What’s the worst hot weather job?



With temperatures expected to hover around 100 degrees today in metro Atlanta, we thought we’d give kudos to those of you who have to work out in the elements, no matter how hot and humid the conditions are that day.

So let us know if you are a construction worker, a landscaper or any kind of worker who spends most of your day under the broiling sun. What do you think is the worst job to do when it’s hot outside? How do you cope with the heat? Do you have tips for others on how to cope with the heat while working outdoors?

30 comments Add your comment


June 19th, 2009
10:50 am

I don’t do well in the hot, so it’s a good thing that I work indoors..My husband is a roofer and to me that would be one of the worst jobs to do when it’s hotter than hades outside..


June 20th, 2009
9:37 pm

I used to load airplanes for a living on that hot pavement and never batted an eye but now that I’m older and fatter, I can barely handle the walk across the parking lot to my car at the end of the day. I salute anybody that has to work outside.

Super Dad

June 20th, 2009
9:48 pm

I would think porta john pumper would be pretty rough in super hot weather.


June 20th, 2009
10:33 pm

A Summer camp counselor ranks pretty high on this list b/c you have to deal with kids who are getting hot.


June 20th, 2009
11:04 pm

I always think roofers, paving, road construction, etc. would be the worst in the heat.

Some like it hot and some sweat when the heat is on
Some feel the heat and decide that they can’t go on,
Some like it hot, but you cant tell how hot til you try,
Some like it hot, so lets turn up the heat til we fry!


June 20th, 2009
11:24 pm

I think my lawn-care man has the worst job in the heat. Because he’s so reliable he has a lot of clients. He’s out there from sun up to sun down burning in the sun. Let’s not forget how some powered lawn movers tend to give off more heat.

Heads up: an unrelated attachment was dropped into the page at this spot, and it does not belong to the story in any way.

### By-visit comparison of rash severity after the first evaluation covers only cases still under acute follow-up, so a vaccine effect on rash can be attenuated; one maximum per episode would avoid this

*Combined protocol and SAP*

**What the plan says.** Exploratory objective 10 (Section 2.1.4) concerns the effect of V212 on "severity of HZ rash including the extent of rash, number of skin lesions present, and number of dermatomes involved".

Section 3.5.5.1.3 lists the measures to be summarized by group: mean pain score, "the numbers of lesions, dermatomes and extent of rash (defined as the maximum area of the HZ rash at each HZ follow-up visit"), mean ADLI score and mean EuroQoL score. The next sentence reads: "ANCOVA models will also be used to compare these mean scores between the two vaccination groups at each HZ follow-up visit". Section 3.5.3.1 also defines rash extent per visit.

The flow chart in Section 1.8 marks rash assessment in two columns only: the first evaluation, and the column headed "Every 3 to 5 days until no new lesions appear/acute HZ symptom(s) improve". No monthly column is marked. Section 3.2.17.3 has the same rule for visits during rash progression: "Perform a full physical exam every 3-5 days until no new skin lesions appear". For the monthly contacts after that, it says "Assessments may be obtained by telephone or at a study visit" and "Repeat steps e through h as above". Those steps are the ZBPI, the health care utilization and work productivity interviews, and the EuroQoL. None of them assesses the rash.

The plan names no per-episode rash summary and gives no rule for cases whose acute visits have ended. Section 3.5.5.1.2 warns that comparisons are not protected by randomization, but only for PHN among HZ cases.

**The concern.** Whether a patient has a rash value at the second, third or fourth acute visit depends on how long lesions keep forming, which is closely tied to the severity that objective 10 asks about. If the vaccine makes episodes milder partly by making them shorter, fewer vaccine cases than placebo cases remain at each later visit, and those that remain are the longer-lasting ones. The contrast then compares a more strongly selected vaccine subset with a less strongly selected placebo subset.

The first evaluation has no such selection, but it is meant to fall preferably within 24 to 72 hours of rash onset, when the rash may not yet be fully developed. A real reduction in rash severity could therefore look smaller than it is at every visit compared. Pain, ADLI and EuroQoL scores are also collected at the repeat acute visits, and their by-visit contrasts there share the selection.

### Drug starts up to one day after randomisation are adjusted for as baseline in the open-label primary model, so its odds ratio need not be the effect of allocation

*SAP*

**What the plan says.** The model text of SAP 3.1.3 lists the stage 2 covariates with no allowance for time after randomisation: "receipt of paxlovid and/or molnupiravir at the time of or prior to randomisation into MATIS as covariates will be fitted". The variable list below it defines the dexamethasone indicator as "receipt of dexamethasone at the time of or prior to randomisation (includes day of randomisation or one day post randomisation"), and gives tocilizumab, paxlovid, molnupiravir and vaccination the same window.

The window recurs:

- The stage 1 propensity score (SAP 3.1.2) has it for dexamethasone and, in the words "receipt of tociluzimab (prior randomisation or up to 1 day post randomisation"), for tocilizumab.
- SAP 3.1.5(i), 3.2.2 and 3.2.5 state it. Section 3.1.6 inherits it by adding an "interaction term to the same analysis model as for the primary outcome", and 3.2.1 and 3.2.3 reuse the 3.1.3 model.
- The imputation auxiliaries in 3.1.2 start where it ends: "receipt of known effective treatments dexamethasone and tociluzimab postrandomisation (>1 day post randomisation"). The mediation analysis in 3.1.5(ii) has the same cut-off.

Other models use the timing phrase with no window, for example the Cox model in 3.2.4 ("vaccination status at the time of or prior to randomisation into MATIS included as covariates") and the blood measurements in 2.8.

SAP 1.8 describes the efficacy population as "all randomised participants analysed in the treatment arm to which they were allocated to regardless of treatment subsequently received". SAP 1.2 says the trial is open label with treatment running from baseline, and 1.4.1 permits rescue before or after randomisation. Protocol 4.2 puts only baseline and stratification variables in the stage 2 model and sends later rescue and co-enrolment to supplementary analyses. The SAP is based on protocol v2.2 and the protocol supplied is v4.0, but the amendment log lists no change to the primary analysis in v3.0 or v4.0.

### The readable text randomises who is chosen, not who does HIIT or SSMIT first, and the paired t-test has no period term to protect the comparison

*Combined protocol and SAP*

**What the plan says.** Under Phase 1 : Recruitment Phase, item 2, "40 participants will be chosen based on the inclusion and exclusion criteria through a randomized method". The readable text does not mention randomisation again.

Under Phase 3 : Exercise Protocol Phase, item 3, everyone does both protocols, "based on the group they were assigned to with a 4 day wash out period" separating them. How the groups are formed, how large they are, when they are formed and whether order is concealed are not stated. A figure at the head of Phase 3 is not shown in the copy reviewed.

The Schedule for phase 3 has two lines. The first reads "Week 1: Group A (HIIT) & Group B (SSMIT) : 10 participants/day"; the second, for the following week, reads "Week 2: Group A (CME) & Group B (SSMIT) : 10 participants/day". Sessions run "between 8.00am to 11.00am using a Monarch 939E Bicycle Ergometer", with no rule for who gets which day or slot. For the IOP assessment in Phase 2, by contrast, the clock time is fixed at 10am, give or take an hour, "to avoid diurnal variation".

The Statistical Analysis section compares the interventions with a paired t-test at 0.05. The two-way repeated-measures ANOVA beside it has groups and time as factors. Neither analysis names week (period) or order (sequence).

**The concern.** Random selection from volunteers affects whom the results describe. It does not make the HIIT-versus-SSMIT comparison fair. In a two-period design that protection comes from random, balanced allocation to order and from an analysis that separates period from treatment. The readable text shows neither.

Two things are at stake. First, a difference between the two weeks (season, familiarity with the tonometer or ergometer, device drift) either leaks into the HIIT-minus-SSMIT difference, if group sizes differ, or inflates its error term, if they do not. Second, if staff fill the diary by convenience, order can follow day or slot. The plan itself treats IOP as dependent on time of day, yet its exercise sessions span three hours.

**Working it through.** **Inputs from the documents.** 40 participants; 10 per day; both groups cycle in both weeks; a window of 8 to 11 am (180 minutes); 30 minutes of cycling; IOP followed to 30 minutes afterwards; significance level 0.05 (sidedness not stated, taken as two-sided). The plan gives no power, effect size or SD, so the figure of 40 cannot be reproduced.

June 20th, 2009
11:56 pm

Hot! yeah sitting bin a cab of a truck with no a/c or load/unload same Van (box) in lower Ala. or in a cab w/o a/c on a piece of heavy equipmentfrom sunrise to after sunset 7 days a week or until jobs done or it rains. drink mgallons of water/ eat light . in truck take off uniform shirt and under shirt and hang in cab so moveing brezze will dry them before next stop . Oh! yeah I know HOT!!!

Ex-Ramp Rat

June 21st, 2009
12:20 am

Scottay, I loaded airplanes as well. I too, am older (and also fatter). This is my first summer off the ramp, (52 yoa and retired). Last summer I placed a thermometer on the ramp on a 95 degree reported day, (as today). It read 118 degrees!!! God help you if the pilot leaves on the APU, which blows even more heat! The only shade is under the airplane wing! The belly of the beast, (cargo bin) is only cool the first 20 minutes the plane reaches the gate. This job is awful HOT in the summer!


June 21st, 2009
1:14 am